54.1 F
Los Angeles
Monday, March 4, 2024

Soul-searching for narratives on ‘Korean diaspora’

Must read

Joseph Juhn

By Joseph Juhn
The author is a documentary filmmaker of “Jeronimo” and “Chosen”.

[First of three-part series column]

This year marks the 70th anniversary of the U.S.-ROK alliance, and events are unfolding across the United States, led by the South Korean (Republic of Korea) government. The relationship between the two countries, which originated with the military and security focus of the U.S.-South Korea Mutual Defense Treaty, has now expanded to encompass various domains, including economics, science, culture, and public diplomacy.

As a documentary filmmaker who has explored the stories of the Korean diaspora through works like “Jeronimo” and “Chosen,” I have had the opportunity to participate in many of these events, both as an audience member and a presenter. However, it is crucial to ponder the “narrative” associated with a particular anniversary: why it matters and what lends it significance.

Born and residing in the United States, I spent my childhood and adolescence in South Korea, maintaining close ties with my parents and many friends there. Hence, I have every reason to embrace the strengthening bond between South Korea and the United States.

Yet, I’ve noticed a prevailing narrative in the “70th anniversary of the U.S.-ROK alliance” events. This narrative focuses on the sacrificial contributions of the United States during the Korean War, the achievements of our first president in defending liberal democracy against communism, and the rapid development of South Korea into a developed nation with U.S. economic and security assistance.

Undoubtedly, it’s a narrative we can take pride in. However, hearing the same story repeatedly led me to reflect on its selective and incomplete logic, along with its philosophical and moral inadequacies. As an elderly man once remarked, questioning fosters intelligence, and through critical thinking, I began to search for a narrative beyond national and ideological frameworks.

Samsung honors Korean War heroes on a billboard in Times Square, New York, in April, commemorating the 70th anniversary of the armistice agreement and the U.S.-ROK Alliance. [Courtesy of Samsung]

At a Princeton University event in May, several professors argued that contemplating the 70th anniversary of the U.S.-ROK alliance should commence with the 1882 Treaty of Peace, Amity, Commerce, and Navigation, not the year 1953. In other words, we need a more sober and objective view of the U.S. role on the Korean Peninsula during the “other” 70 years from 1882 to 1950.

They pointed out instances where the United States had failed to protect the country from foreign aggression prior to the Korean War, such as the 1905 Taft-Katsura Pact, in which Japan tolerated U.S. colonization of the Philippines, and the U.S. tolerated Japan’s invasion of Korea and rule over the Korean Peninsula. This serves as a reminder to exercise caution in making hasty value judgments and to acknowledge the variable and complex nature of international relations, which evolves with national interests and the course of history.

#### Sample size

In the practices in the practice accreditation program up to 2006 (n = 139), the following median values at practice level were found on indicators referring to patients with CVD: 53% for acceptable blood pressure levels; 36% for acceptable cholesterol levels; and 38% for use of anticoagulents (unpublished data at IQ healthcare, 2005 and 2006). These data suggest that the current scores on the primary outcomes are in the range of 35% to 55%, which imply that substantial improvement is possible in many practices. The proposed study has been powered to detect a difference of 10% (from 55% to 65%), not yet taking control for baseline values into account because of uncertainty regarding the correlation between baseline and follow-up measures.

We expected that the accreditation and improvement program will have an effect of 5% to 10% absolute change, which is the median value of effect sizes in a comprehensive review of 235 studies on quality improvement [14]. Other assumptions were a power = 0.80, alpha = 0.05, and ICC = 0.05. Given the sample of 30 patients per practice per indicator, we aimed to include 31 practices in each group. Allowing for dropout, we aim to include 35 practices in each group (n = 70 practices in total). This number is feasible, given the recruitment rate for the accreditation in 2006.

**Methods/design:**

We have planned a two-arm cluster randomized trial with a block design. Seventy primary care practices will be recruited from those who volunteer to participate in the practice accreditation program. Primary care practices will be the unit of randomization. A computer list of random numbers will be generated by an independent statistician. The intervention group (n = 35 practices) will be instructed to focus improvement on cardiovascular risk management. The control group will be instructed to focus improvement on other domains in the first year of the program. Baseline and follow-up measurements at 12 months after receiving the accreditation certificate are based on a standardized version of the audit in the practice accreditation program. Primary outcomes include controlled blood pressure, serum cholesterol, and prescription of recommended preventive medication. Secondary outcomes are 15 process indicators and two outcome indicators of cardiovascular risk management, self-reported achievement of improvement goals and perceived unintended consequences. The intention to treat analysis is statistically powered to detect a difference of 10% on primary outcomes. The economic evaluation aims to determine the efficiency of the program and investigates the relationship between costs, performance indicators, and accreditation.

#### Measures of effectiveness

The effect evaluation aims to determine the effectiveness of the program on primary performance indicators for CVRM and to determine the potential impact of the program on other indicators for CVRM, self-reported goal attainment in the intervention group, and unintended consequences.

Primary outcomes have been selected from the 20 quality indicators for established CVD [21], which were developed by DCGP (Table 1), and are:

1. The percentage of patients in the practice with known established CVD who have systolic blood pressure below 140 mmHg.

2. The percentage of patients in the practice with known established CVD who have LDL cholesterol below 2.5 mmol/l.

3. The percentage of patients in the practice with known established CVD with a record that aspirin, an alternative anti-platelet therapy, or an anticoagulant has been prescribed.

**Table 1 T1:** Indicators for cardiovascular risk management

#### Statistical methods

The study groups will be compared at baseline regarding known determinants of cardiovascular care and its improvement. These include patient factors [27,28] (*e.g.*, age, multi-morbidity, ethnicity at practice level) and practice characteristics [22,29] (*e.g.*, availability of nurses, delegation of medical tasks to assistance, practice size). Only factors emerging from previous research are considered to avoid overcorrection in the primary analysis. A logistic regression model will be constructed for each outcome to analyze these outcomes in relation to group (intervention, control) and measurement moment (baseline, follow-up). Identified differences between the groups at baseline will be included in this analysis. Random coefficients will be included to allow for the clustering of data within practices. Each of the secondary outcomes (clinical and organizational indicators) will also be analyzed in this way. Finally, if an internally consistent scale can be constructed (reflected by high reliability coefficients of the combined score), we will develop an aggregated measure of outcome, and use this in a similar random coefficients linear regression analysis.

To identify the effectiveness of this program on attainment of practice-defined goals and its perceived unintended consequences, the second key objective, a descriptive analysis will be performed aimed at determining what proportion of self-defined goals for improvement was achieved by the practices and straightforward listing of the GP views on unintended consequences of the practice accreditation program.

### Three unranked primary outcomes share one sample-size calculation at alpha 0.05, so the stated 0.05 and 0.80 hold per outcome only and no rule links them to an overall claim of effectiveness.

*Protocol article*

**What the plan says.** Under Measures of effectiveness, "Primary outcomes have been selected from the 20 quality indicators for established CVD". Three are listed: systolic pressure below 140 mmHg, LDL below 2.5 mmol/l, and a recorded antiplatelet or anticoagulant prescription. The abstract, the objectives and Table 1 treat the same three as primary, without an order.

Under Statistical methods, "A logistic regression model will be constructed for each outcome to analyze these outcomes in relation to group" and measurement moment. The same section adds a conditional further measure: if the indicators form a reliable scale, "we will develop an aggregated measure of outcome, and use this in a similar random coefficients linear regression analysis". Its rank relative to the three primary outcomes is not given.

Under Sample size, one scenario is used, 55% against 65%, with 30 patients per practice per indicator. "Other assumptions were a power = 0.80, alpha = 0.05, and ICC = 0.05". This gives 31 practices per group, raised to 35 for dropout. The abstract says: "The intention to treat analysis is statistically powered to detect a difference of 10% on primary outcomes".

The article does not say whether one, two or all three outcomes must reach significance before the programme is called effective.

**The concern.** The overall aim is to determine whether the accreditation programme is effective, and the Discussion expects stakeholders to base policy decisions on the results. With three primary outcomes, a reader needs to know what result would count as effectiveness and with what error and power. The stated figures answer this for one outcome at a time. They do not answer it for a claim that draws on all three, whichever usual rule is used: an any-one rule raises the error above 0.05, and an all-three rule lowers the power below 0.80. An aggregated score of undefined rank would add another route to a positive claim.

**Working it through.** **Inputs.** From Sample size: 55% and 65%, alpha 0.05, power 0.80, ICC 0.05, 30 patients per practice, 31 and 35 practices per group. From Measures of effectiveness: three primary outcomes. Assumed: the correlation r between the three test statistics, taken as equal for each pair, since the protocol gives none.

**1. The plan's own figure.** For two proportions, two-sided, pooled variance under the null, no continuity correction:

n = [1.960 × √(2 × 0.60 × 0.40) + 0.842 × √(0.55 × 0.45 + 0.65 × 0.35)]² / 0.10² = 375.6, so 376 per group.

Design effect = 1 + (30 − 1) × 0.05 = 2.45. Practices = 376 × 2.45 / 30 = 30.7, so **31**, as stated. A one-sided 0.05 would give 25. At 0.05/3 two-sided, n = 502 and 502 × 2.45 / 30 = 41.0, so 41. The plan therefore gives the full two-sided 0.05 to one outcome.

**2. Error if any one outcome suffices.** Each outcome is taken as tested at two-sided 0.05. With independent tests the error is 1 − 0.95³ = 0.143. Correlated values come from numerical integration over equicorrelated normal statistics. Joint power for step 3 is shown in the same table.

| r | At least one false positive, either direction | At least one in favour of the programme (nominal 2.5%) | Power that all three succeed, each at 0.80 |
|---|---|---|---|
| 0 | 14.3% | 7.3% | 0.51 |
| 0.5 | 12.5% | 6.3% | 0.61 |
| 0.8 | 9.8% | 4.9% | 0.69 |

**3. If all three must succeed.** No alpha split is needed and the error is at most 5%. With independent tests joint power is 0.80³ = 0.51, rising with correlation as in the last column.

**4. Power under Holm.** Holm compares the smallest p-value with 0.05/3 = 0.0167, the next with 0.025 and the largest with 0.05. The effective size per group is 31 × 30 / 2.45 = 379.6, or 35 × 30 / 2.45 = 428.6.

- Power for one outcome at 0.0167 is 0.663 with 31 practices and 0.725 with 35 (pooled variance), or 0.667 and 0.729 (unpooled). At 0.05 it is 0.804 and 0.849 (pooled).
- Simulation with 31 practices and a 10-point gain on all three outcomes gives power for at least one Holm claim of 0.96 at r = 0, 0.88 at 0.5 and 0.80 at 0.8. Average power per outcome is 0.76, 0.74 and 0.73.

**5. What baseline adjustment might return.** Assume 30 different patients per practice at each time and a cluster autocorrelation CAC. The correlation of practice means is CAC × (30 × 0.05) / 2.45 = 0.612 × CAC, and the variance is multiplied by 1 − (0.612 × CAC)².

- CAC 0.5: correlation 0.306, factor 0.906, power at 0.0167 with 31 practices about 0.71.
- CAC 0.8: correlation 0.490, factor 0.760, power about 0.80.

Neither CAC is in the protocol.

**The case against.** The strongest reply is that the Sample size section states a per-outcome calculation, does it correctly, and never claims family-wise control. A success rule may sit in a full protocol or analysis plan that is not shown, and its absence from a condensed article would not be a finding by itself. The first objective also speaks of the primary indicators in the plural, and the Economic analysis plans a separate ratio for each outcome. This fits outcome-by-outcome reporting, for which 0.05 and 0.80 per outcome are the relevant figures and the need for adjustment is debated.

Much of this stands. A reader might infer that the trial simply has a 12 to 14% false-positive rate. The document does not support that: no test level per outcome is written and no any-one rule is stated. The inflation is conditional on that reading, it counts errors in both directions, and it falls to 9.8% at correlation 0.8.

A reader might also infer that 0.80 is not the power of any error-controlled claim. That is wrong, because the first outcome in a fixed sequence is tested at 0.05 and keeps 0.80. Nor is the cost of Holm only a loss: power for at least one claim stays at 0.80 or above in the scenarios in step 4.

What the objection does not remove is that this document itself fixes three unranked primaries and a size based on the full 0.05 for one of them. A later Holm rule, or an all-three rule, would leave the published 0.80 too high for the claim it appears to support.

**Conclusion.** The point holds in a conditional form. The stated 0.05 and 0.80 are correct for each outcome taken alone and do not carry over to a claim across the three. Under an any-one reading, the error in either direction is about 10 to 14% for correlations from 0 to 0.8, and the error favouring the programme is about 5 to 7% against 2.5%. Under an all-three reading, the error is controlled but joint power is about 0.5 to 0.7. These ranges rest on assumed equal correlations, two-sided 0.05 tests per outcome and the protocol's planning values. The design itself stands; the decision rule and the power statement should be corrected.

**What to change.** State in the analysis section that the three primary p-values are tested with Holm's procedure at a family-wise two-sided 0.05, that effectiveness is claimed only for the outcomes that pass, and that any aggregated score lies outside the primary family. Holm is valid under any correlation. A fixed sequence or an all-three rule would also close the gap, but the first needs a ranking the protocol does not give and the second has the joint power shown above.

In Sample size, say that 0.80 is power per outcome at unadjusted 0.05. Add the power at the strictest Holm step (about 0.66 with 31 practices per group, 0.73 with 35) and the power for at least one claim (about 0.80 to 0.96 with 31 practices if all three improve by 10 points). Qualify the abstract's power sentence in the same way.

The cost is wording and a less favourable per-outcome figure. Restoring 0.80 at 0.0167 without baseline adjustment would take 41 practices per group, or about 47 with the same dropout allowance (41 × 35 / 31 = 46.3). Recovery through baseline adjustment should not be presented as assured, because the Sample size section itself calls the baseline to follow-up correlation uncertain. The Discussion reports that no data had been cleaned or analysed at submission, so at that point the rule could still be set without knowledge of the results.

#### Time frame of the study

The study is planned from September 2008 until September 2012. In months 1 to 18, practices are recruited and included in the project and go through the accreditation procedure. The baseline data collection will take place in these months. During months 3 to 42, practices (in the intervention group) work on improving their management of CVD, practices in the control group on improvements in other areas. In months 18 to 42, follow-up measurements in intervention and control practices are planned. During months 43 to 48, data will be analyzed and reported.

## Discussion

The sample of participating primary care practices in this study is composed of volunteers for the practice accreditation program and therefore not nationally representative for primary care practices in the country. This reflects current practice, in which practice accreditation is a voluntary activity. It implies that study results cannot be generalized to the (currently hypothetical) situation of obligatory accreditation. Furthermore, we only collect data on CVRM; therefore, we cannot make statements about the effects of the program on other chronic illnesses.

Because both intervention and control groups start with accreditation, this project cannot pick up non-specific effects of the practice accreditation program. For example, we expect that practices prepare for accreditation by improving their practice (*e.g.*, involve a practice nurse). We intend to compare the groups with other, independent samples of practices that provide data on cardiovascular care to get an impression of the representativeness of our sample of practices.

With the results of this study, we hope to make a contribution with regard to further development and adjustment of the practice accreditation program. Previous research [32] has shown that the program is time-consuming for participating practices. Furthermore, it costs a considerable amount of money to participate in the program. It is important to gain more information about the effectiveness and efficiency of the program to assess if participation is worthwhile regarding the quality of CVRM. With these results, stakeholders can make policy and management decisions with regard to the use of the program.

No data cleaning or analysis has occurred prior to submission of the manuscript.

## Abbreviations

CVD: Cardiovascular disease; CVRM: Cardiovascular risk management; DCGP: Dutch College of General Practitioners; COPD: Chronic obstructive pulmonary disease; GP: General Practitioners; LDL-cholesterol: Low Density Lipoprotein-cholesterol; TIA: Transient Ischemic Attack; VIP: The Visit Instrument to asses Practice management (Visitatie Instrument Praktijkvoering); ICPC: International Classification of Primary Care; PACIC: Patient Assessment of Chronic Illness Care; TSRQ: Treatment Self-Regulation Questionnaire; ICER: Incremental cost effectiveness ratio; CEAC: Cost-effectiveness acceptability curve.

While blood ties and national development rooted in the sacrifices of countless people are commendable, I believe that in 2023, the narrative underpinning the U.S.-ROK alliance should not be confined to the ideological framework of “anti-communism” or “the triumph of liberal democracy.” Such a rhetoric may be diplomatic and political, but it fails to align with the level of intellectual thinking and contemporary concerns of the people of both countries.

Some might consider this approach naive, given the cold reality of international relations, including the potential escalation of a new Cold War between the United States and China. However, in times like these, shouldn’t we envision a more transcendent narrative?

A narrative centered on humanity and universality, one that transcends the triumphs of past ideological conflicts. I find such a narrative in the concept of “diaspora,” an academic term that once referred to Jews wandering outside of Palestine but now pertains to anyone living outside their country of origin. I propose applying this concept in a moral, philosophical, and humanistic sense, not merely a geographical one. In other words, diaspora, as I interpret it, encompasses not only Korean Americans living in the United States but also “the foreign, hybrid, and minority perspectives and identities that exist within a society of diverse people.”

What if we explored the narrative of the U.S.-Korea alliance not solely through the lens of ideology but through the history, stories, and consciousness of the more than two million Korean Americans who arrived in Hawaii in 1903? Going forward, over the next two columns, I would like to contemplate the narrative of the 70th anniversary of the U.S.-Korea alliance through the creative lens of Korean immigrants’ ways of being.